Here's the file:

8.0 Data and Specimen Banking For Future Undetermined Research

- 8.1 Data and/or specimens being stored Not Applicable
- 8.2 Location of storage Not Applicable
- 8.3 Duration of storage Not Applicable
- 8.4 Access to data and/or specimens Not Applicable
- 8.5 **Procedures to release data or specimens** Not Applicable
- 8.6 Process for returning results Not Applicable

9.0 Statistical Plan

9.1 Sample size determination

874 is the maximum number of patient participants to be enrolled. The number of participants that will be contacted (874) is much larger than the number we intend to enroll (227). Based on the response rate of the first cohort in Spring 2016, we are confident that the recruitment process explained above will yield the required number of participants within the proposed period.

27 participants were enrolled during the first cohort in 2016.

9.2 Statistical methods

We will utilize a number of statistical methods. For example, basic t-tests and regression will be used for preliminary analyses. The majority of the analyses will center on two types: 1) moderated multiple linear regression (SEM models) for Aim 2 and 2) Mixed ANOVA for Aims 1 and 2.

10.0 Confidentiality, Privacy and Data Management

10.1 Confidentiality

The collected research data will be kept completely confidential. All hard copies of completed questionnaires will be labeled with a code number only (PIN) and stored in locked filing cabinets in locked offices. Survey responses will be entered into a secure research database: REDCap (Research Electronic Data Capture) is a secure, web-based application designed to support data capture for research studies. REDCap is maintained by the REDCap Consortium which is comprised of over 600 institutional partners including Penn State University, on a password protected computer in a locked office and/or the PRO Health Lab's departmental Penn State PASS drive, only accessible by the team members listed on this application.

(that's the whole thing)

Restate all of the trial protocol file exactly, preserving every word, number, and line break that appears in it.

8.0 Data and Specimen Banking For Future Undetermined Research

- 8.1 Data and/or specimens being stored Not Applicable
- 8.2 Location of storage Not Applicable
- 8.3 Duration of storage Not Applicable
- 8.4 Access to data and/or specimens Not Applicable
- 8.5 **Procedures to release data or specimens** Not Applicable
- 8.6 Process for returning results Not Applicable

9.0 Statistical Plan

9.1 Sample size determination

874 is the maximum number of patient participants to be enrolled. The number of participants that will be contacted (874) is much larger than the number we intend to enroll (227). Based on the response rate of the first cohort in Spring 2016, we are confident that the recruitment process explained above will yield the required number of participants within the proposed period.

27 participants were enrolled during the first cohort in 2016.

9.2 Statistical methods

We will utilize a number of statistical methods. For example, basic t-tests and regression will be used for preliminary analyses. The majority of the analyses will center on two types: 1) moderated multiple linear regression (SEM models) for Aim 2 and 2) Mixed ANOVA for Aims 1 and 2.

10.0 Confidentiality, Privacy and Data Management

10.1 Confidentiality

The collected research data will be kept completely confidential. All hard copies of completed questionnaires will be labeled with a code number only (PIN) and stored in locked filing cabinets in locked offices. Survey responses will be entered into a secure research database: REDCap (Research Electronic Data Capture) is a secure, web-based application designed to support data capture for research studies. REDCap is maintained by the REDCap Consortium which is comprised of over 600 institutional partners including Penn State University, on a password protected computer in a locked office and/or the PRO Health Lab's departmental Penn State PASS drive, only accessible by the team members listed on this application.